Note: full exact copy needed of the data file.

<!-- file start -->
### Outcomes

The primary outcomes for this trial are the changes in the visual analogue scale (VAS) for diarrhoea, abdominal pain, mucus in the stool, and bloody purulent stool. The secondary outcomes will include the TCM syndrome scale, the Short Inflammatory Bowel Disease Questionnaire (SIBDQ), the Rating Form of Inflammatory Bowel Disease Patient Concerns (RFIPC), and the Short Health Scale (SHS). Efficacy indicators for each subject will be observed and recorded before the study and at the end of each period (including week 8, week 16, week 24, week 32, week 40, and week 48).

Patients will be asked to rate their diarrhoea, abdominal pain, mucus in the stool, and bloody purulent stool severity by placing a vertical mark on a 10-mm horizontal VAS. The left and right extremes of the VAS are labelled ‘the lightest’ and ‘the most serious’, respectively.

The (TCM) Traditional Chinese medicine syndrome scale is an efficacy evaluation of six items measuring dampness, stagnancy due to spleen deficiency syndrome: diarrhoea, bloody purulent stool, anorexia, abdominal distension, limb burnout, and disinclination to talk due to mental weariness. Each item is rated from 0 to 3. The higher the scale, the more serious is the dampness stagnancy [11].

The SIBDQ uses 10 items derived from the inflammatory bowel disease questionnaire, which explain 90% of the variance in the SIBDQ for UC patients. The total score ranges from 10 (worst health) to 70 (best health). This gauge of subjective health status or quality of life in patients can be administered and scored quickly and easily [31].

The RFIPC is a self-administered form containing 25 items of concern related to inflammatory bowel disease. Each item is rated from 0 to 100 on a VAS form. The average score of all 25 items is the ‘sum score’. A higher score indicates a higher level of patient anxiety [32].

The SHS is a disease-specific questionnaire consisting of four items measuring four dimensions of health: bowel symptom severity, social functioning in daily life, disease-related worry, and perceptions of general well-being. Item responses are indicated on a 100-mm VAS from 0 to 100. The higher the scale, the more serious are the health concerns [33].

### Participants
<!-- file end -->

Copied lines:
### Outcomes

The primary outcomes for this trial are the changes in the visual analogue scale (VAS) for diarrhoea, abdominal pain, mucus in the stool, and bloody purulent stool. The secondary outcomes will include the TCM syndrome scale, the Short Inflammatory Bowel Disease Questionnaire (SIBDQ), the Rating Form of Inflammatory Bowel Disease Patient Concerns (RFIPC), and the Short Health Scale (SHS). Efficacy indicators for each subject will be observed and recorded before the study and at the end of each period (including week 8, week 16, week 24, week 32, week 40, and week 48).

Patients will be asked to rate their diarrhoea, abdominal pain, mucus in the stool, and bloody purulent stool severity by placing a vertical mark on a 10-mm horizontal VAS. The left and right extremes of the VAS are labelled ‘the lightest’ and ‘the most serious’, respectively.

The (TCM) Traditional Chinese medicine syndrome scale is an efficacy evaluation of six items measuring dampness, stagnancy due to spleen deficiency syndrome: diarrhoea, bloody purulent stool, anorexia, abdominal distension, limb burnout, and disinclination to talk due to mental weariness. Each item is rated from 0 to 3. The higher the scale, the more serious is the dampness stagnancy [11].

The SIBDQ uses 10 items derived from the inflammatory bowel disease questionnaire, which explain 90% of the variance in the SIBDQ for UC patients. The total score ranges from 10 (worst health) to 70 (best health). This gauge of subjective health status or quality of life in patients can be administered and scored quickly and easily [31].

The RFIPC is a self-administered form containing 25 items of concern related to inflammatory bowel disease. Each item is rated from 0 to 100 on a VAS form. The average score of all 25 items is the ‘sum score’. A higher score indicates a higher level of patient anxiety [32].

The SHS is a disease-specific questionnaire consisting of four items measuring four dimensions of health: bowel symptom severity, social functioning in daily life, disease-related worry, and perceptions of general well-being. Item responses are indicated on a 100-mm VAS from 0 to 100. The higher the scale, the more serious are the health concerns [33].

### Participants